Hundreds of trucks divert route amid Ukraine war

Hundreds of trucks divert route amid Ukraine war

Hundreds of trucks divert route amid Ukraine war

Hundreds of international and local freight trucks are diverting their route to avoid conflict in Ukraine to use a border crossing on Turkey’s border with Georgia in order to deliver goods to their destinations via the Caucasus, causing
kilometers-long lines on the highways.

The Sarp border crossing in the northeastern province of Artvin has been extremely busy lately because of the war in Ukraine. International freight companies are directing their trucks to the border crossing, local firms also prefer delivering goods via this safer route.

The result is up to a 25-kilometers long line of trucks on the highway in this province on the Black Sea province, stretching toward the Sarp border crossing.

Drivers of some 1,200 trucks have to wait for days to clear the border. Trucks block one line of the highway
completely, occasionally causing traffic congestion on the highway.

This heavy traffic and the long line of trucks on the road cause four or five days of delay in deliveries of the goods, said Atıf Kesim, head of the Chamber of Commerce and Industry in the Arhavi district in Artvin.

“I traveled all the way from Arhavi to Sarp. The line of trucks is unbelievable. If it goes like this, we will have to cancel the existing freight deals and export agreements. Logistics firms are facing serious problems so are truck drivers,” Kesim furthered.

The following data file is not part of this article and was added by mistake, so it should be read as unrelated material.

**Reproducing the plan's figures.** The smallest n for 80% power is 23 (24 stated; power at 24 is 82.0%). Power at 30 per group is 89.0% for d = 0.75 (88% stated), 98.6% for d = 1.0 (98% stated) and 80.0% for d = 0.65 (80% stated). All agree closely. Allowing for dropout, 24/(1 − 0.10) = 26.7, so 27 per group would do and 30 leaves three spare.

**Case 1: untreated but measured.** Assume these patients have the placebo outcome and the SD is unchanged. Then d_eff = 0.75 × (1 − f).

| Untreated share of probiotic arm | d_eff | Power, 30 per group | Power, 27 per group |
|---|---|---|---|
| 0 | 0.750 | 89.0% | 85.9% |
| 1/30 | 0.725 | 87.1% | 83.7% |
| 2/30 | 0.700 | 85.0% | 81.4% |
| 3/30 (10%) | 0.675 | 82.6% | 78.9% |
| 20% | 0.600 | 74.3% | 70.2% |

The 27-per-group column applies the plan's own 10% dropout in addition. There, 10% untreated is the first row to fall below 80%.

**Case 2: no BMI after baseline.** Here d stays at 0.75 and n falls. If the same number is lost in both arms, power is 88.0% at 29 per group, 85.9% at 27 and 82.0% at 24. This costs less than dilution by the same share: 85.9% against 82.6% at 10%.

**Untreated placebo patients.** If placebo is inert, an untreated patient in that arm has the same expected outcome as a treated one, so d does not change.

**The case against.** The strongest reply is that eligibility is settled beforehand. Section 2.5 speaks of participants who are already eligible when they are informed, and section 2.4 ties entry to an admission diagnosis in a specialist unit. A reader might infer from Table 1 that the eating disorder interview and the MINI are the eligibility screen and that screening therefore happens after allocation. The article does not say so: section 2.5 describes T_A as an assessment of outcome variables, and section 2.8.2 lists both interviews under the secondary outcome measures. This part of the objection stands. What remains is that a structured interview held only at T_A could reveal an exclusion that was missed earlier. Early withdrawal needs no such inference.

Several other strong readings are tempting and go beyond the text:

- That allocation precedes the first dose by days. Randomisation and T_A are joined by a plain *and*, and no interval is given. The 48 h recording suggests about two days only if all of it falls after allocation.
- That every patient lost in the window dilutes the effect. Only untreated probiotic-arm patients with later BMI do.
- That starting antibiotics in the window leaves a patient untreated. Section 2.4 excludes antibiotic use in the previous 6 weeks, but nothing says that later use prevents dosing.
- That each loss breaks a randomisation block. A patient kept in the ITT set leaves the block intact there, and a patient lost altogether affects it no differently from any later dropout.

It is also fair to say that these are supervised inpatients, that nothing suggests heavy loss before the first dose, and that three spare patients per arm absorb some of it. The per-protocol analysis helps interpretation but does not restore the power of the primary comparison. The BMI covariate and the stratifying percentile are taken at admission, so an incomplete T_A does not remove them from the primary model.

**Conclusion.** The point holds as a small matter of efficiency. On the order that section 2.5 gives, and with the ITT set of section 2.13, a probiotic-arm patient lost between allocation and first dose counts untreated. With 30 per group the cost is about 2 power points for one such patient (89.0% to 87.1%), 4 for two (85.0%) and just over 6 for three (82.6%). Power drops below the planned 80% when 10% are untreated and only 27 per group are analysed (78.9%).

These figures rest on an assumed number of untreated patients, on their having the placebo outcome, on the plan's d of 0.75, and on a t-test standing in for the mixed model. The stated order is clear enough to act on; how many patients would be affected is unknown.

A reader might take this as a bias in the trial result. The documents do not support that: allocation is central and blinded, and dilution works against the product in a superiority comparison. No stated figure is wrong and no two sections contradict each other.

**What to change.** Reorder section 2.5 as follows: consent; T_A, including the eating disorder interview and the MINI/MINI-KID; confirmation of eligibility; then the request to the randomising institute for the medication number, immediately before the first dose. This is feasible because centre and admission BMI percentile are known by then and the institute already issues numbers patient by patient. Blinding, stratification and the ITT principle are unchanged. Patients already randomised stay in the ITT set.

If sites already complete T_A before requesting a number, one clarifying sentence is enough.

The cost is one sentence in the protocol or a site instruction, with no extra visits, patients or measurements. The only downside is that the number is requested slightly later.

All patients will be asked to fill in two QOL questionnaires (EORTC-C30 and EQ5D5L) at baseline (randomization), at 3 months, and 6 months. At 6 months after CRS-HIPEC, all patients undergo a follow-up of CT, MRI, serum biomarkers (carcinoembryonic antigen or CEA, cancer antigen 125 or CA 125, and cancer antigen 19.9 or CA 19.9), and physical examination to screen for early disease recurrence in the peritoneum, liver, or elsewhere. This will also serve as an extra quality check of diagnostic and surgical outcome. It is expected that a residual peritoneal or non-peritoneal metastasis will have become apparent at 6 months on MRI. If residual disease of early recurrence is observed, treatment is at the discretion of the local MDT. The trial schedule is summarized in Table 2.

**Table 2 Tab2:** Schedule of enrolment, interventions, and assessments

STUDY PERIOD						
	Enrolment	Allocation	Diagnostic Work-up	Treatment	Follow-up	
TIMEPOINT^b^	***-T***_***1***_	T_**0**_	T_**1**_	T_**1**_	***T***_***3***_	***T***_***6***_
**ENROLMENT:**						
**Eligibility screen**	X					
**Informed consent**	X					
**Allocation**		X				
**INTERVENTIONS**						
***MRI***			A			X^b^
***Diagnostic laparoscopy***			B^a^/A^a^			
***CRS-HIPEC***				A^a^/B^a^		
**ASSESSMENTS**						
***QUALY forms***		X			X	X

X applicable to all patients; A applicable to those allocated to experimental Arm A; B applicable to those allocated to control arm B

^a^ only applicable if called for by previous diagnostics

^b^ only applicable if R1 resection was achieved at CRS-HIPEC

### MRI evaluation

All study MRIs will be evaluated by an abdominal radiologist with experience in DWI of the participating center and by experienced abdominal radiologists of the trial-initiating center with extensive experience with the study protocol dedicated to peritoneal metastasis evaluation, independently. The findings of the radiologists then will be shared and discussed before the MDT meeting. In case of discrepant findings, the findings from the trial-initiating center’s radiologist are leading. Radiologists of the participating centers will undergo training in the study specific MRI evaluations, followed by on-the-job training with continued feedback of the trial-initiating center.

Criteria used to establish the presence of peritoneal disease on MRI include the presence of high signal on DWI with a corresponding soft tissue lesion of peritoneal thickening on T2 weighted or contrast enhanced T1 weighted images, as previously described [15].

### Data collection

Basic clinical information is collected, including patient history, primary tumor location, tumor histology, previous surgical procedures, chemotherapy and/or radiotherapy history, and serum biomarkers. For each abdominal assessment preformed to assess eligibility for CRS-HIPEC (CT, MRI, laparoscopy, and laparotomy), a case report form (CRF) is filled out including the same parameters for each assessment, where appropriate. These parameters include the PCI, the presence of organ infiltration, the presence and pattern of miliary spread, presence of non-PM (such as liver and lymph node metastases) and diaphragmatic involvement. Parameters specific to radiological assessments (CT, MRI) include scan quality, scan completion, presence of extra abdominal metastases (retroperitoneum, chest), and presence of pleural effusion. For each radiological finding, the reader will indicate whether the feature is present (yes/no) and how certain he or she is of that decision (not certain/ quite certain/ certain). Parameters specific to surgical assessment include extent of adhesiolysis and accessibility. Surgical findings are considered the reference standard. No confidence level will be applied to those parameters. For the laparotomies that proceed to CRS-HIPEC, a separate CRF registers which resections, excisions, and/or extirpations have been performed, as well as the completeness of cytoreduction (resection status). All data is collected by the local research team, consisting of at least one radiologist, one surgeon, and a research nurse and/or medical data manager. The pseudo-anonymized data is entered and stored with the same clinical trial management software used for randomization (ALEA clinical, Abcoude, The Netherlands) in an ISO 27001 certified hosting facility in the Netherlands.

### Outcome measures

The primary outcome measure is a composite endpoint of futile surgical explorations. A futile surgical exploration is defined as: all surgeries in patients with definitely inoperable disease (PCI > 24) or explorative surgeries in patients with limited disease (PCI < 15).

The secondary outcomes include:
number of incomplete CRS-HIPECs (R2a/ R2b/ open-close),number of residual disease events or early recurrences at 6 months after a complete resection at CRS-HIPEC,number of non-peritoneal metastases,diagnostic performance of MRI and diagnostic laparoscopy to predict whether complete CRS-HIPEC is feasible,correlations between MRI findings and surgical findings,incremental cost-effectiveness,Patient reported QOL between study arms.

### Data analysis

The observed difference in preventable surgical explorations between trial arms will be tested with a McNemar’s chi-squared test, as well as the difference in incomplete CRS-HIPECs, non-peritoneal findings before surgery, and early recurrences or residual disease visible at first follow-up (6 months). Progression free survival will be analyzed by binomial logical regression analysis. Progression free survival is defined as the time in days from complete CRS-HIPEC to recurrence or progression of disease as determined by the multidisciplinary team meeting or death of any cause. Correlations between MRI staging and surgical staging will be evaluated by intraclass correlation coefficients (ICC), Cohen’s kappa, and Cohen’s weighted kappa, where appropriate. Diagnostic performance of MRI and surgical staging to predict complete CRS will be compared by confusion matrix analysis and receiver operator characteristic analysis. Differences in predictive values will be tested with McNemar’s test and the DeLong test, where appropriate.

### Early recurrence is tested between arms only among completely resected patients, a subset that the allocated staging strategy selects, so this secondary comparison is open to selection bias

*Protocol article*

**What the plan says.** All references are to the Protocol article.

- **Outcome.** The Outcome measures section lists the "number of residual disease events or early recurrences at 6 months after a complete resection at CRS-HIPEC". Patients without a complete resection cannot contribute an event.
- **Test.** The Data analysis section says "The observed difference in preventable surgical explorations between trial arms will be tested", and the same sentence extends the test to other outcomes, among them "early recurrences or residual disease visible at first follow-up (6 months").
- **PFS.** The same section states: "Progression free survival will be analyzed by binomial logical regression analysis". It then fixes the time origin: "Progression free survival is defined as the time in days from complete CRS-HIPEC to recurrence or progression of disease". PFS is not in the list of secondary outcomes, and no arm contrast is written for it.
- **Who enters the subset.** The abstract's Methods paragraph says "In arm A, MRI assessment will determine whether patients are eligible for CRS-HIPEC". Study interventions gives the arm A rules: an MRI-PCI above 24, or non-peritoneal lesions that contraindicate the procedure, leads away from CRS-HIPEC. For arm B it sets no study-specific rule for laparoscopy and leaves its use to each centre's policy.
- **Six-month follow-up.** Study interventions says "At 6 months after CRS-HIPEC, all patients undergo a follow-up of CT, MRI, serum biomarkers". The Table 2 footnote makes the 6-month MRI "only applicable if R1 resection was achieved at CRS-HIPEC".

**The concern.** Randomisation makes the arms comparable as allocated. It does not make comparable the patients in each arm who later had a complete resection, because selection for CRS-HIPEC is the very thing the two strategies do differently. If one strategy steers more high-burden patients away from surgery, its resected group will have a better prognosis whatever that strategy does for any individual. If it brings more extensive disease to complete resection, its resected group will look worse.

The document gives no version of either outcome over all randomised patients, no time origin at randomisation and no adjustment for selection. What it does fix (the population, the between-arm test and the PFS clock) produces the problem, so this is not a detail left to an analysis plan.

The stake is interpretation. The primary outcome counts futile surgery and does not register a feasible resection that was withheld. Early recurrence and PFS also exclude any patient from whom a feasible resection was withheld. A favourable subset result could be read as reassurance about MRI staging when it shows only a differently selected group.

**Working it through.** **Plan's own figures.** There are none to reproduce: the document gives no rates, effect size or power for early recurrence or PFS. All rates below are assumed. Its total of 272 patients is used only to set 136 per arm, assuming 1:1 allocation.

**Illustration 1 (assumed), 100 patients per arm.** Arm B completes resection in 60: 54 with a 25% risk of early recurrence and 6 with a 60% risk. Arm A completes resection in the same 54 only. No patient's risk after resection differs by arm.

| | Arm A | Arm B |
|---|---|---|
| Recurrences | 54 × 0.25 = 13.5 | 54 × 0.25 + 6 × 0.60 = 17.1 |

Impact on exporters

The war in Ukraine causes hardship not only to freight companies but also fruit and vegetable growers in Turkey, especially farmers in the country’s Mediterranean region, whose main export market is Russia.

Since their produce cannot be delivered to Russia, growers are increasingly turning to the local market and European markets.

“It now takes up to 18 days for a truck to deliver fruits and vegetables to Russia, whereas it took only five days before.

This means that produce’s shelf-life expires on the way,” said Agil Lankon, who trades goods between Turkey, Azerbaijan and Russia.

Food exporters also complain about the rising transport costs.

“There are uncertainties regarding collecting money from the Russian buyers; we are sending our produce only to European countries,” said Mehmet Karadaş, another grower in Antalya.

Data from the Western Mediterranean Exporters’ Union (BAİB) show that exports from the region to Russia and Ukraine declined by 48 percent and more than 65 percent, respectively, between Jan. 24 and April 6.

Exporters also did not receive some $80 million in outstanding collectibles their Russian customers own them for the goods they sent to this country before the war began.

Ümit Mirza Çavuşoğlu, head of BAİB, also stressed that the main problem exporters face is delivering goods to those two markets. “Exporters send their products via Georgia and Armenia, but this is not enough,” he said.